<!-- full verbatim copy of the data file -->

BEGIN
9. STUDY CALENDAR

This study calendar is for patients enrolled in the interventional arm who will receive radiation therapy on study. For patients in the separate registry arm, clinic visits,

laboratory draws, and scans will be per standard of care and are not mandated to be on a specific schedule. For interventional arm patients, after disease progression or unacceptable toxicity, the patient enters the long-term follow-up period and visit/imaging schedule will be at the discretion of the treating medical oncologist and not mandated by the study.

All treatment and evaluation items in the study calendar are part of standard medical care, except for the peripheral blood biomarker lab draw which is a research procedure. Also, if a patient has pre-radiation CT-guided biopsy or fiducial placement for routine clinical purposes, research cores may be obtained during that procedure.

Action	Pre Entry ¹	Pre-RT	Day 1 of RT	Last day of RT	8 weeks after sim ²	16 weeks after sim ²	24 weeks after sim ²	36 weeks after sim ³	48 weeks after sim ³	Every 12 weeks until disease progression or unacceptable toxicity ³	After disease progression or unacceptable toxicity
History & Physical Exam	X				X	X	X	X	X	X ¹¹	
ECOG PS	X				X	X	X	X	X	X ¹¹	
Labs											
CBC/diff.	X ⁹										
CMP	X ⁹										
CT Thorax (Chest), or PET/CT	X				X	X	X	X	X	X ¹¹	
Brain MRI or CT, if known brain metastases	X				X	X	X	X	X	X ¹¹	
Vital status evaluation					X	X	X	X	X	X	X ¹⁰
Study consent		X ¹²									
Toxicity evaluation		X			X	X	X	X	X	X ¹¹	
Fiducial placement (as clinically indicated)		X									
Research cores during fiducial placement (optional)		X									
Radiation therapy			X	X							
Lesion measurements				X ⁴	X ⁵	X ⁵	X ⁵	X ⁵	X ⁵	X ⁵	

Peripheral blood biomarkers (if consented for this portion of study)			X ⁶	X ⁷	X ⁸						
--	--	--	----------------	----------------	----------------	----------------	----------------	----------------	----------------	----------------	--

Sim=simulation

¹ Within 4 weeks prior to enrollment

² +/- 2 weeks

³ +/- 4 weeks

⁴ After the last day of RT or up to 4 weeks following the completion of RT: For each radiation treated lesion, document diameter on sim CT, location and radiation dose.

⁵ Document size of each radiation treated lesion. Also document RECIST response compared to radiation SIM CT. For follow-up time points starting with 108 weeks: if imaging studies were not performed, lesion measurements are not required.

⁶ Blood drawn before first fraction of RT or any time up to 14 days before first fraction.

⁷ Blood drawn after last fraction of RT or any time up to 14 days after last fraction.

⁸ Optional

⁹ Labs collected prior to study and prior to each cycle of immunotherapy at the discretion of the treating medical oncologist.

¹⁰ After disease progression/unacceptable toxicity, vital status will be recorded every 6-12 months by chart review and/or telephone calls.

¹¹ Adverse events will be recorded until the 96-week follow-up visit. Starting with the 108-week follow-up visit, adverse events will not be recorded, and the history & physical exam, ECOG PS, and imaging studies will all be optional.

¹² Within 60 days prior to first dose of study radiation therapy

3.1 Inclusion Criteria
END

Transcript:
9. STUDY CALENDAR

This study calendar is for patients enrolled in the interventional arm who will receive radiation therapy on study. For patients in the separate registry arm, clinic visits,

laboratory draws, and scans will be per standard of care and are not mandated to be on a specific schedule. For interventional arm patients, after disease progression or unacceptable toxicity, the patient enters the long-term follow-up period and visit/imaging schedule will be at the discretion of the treating medical oncologist and not mandated by the study.

All treatment and evaluation items in the study calendar are part of standard medical care, except for the peripheral blood biomarker lab draw which is a research procedure. Also, if a patient has pre-radiation CT-guided biopsy or fiducial placement for routine clinical purposes, research cores may be obtained during that procedure.

Action	Pre Entry ¹	Pre-RT	Day 1 of RT	Last day of RT	8 weeks after sim ²	16 weeks after sim ²	24 weeks after sim ²	36 weeks after sim ³	48 weeks after sim ³	Every 12 weeks until disease progression or unacceptable toxicity ³	After disease progression or unacceptable toxicity
History & Physical Exam	X				X	X	X	X	X	X ¹¹	
ECOG PS	X				X	X	X	X	X	X ¹¹	
Labs											
CBC/diff.	X ⁹										
CMP	X ⁹										
CT Thorax (Chest), or PET/CT	X				X	X	X	X	X	X ¹¹	
Brain MRI or CT, if known brain metastases	X				X	X	X	X	X	X ¹¹	
Vital status evaluation					X	X	X	X	X	X	X ¹⁰
Study consent		X ¹²									
Toxicity evaluation		X			X	X	X	X	X	X ¹¹	
Fiducial placement (as clinically indicated)		X									
Research cores during fiducial placement (optional)		X									
Radiation therapy			X	X							
Lesion measurements				X ⁴	X ⁵	X ⁵	X ⁵	X ⁵	X ⁵	X ⁵	

Peripheral blood biomarkers (if consented for this portion of study)			X ⁶	X ⁷	X ⁸						
--	--	--	----------------	----------------	----------------	----------------	----------------	----------------	----------------	----------------	--

Sim=simulation

¹ Within 4 weeks prior to enrollment

² +/- 2 weeks

³ +/- 4 weeks

⁴ After the last day of RT or up to 4 weeks following the completion of RT: For each radiation treated lesion, document diameter on sim CT, location and radiation dose.

⁵ Document size of each radiation treated lesion. Also document RECIST response compared to radiation SIM CT. For follow-up time points starting with 108 weeks: if imaging studies were not performed, lesion measurements are not required.

⁶ Blood drawn before first fraction of RT or any time up to 14 days before first fraction.

⁷ Blood drawn after last fraction of RT or any time up to 14 days after last fraction.

⁸ Optional

⁹ Labs collected prior to study and prior to each cycle of immunotherapy at the discretion of the treating medical oncologist.

¹⁰ After disease progression/unacceptable toxicity, vital status will be recorded every 6-12 months by chart review and/or telephone calls.

¹¹ Adverse events will be recorded until the 96-week follow-up visit. Starting with the 108-week follow-up visit, adverse events will not be recorded, and the history & physical exam, ECOG PS, and imaging studies will all be optional.

¹² Within 60 days prior to first dose of study radiation therapy

3.1 Inclusion Criteria